Chief Warrant Officer Sebastian Ford is surprised to recognise a familiar face one night in the bar at the camp – Gabriella Prime, the daughter of Jeffrey Prime Sr., owner of one of the world’s largest energy corporations. The last time Bastian saw her, she was in full ball-buster ‘Princess Prime’ mode – designer clothes, killer heels, full make-up – in her role as Prime Energy’s PR executive, defending the company’s plan to screw over the native American tribes of East Washington by building an oil pipeline that would ignore even the most basic environmental rules. The woman in front of him now, a decade later, is different, though. The outward trappings of the corporate shill and billionaire boss’s daughter are gone; over the last decade, Gabriella Prime has cleaned up, grown a conscience and left her old life behind her. She deliberately sabotaged PE’s plans for the Northwest oil pipeline, cut all ties with her father and brothers, legally changed her last name to Stewart (her mother’s name) and for the past five years has lived and worked under the radar for USAID in South Sudan. Bastian is rather stunned to discover that Brie Stewart is an aid-worker who lives from pay-day to pay-day like everyone else – and maybe a little suspicious that such a ruthless leopard could have changed its spots, but he has to admit to a reluctant admiration for the guts it must have taken to thwart her father’s plans and then to re-invent herself. But that doesn’t tell him what he really wants to know – which is what she’s doing in Djibouti hanging out with the camp ‘spook’, the enigmatic CIA operative, Savannah James.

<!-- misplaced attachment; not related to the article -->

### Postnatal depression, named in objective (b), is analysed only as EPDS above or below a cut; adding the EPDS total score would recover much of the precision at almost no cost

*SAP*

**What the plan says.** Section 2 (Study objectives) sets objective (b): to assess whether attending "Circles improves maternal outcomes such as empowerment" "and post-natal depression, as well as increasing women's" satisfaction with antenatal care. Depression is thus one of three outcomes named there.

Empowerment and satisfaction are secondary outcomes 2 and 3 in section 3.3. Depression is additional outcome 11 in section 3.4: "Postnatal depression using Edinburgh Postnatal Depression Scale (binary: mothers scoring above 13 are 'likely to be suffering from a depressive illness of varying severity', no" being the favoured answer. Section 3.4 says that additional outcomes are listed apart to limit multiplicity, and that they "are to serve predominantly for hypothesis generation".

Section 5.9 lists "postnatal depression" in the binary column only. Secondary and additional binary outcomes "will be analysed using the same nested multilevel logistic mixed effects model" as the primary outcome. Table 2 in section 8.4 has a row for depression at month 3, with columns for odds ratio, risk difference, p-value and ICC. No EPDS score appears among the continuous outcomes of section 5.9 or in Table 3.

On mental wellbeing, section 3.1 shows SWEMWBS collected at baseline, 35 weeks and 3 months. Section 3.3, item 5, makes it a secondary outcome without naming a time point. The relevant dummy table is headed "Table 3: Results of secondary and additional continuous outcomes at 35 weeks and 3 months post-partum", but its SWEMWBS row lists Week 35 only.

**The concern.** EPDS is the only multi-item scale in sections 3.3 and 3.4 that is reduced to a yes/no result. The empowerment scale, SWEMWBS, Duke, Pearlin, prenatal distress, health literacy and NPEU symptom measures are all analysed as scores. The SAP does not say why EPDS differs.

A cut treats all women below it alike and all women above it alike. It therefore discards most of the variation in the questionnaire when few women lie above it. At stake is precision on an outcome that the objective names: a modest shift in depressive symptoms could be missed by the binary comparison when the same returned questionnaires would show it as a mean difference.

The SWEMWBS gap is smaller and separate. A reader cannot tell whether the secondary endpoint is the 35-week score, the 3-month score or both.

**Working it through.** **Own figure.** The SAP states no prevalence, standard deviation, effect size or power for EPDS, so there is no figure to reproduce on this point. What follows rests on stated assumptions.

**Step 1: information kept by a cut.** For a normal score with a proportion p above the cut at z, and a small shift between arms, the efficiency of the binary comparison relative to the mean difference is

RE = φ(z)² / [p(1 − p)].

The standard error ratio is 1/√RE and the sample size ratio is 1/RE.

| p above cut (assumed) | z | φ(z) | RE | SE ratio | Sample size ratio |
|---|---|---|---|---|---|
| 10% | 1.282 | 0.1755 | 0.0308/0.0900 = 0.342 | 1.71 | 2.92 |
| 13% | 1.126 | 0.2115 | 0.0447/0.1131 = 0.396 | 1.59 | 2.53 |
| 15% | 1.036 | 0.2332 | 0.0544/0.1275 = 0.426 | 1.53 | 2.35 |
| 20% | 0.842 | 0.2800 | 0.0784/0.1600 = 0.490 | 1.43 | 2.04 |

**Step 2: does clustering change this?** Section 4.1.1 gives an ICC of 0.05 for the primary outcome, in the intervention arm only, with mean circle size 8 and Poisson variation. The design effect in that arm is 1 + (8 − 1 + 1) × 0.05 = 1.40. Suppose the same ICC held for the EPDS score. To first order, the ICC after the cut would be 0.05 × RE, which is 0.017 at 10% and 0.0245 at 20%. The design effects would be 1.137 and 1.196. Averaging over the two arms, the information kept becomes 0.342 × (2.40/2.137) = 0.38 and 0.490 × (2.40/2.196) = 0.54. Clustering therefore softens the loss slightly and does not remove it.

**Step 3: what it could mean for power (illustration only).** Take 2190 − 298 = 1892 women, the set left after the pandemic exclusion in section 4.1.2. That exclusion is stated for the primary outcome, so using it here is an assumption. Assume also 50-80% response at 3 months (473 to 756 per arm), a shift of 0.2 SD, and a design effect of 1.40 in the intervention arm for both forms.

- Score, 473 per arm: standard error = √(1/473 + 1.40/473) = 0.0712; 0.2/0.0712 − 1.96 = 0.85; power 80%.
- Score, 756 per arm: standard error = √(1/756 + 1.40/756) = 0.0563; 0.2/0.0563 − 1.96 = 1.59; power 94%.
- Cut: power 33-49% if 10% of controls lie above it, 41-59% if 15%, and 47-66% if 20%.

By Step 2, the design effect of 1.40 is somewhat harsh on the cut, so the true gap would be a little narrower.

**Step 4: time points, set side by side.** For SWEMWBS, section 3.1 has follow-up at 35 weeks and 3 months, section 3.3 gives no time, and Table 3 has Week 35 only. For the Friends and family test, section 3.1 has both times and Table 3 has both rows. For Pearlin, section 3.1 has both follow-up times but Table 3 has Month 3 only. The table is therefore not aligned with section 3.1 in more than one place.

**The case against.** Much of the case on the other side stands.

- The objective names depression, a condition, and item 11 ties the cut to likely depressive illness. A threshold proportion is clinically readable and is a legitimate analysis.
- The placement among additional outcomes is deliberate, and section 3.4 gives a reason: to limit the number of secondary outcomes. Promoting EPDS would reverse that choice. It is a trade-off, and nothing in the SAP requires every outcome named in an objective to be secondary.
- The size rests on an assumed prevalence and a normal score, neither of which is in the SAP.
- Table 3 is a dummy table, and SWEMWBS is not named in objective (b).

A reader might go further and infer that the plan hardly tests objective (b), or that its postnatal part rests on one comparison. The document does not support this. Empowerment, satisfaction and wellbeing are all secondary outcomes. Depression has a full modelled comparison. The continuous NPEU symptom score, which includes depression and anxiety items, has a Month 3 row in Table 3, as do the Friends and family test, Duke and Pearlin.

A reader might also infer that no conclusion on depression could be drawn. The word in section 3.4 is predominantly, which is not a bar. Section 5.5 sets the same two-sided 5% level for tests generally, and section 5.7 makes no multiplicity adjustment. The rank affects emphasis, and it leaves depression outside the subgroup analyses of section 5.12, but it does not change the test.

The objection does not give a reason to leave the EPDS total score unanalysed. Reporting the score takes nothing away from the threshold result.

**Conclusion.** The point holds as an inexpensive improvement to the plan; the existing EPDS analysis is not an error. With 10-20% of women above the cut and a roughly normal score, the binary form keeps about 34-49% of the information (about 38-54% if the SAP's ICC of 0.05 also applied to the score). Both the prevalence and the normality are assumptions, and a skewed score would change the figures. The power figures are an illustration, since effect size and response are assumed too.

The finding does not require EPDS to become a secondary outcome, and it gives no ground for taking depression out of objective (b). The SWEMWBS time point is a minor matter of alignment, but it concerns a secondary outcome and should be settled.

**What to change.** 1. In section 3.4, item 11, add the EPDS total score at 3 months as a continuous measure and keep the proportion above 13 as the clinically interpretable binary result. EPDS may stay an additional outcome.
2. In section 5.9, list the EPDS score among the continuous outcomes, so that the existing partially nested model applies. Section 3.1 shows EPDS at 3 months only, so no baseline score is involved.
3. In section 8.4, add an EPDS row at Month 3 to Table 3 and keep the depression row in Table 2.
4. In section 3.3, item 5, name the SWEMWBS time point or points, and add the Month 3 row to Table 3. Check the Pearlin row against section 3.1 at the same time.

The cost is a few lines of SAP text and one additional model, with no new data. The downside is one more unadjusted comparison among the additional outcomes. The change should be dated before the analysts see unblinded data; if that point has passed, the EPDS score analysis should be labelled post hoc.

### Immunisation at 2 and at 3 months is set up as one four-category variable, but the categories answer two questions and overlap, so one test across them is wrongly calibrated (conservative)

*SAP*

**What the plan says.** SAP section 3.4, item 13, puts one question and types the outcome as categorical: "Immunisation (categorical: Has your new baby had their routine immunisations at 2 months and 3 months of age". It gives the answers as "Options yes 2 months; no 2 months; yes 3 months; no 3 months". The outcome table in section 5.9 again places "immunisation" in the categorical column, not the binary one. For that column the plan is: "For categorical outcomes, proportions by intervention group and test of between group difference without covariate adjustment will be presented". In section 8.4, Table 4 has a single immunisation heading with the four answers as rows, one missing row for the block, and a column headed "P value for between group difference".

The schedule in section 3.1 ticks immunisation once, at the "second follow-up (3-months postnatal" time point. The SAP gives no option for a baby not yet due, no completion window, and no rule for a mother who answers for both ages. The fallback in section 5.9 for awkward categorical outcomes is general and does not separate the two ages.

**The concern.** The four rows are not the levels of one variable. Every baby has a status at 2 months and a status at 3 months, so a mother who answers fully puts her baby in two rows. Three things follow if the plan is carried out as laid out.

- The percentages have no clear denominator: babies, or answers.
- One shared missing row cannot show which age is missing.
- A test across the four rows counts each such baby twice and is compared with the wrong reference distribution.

One month later, the aid station Brie works at is attacked and she and her three co-workers are forced to flee for their lives. Brie manages to evade capture for a couple of days, but her luck runs out and she is taken to the very slave market she had been summoned to Camp Citron to talk to Savannah James about.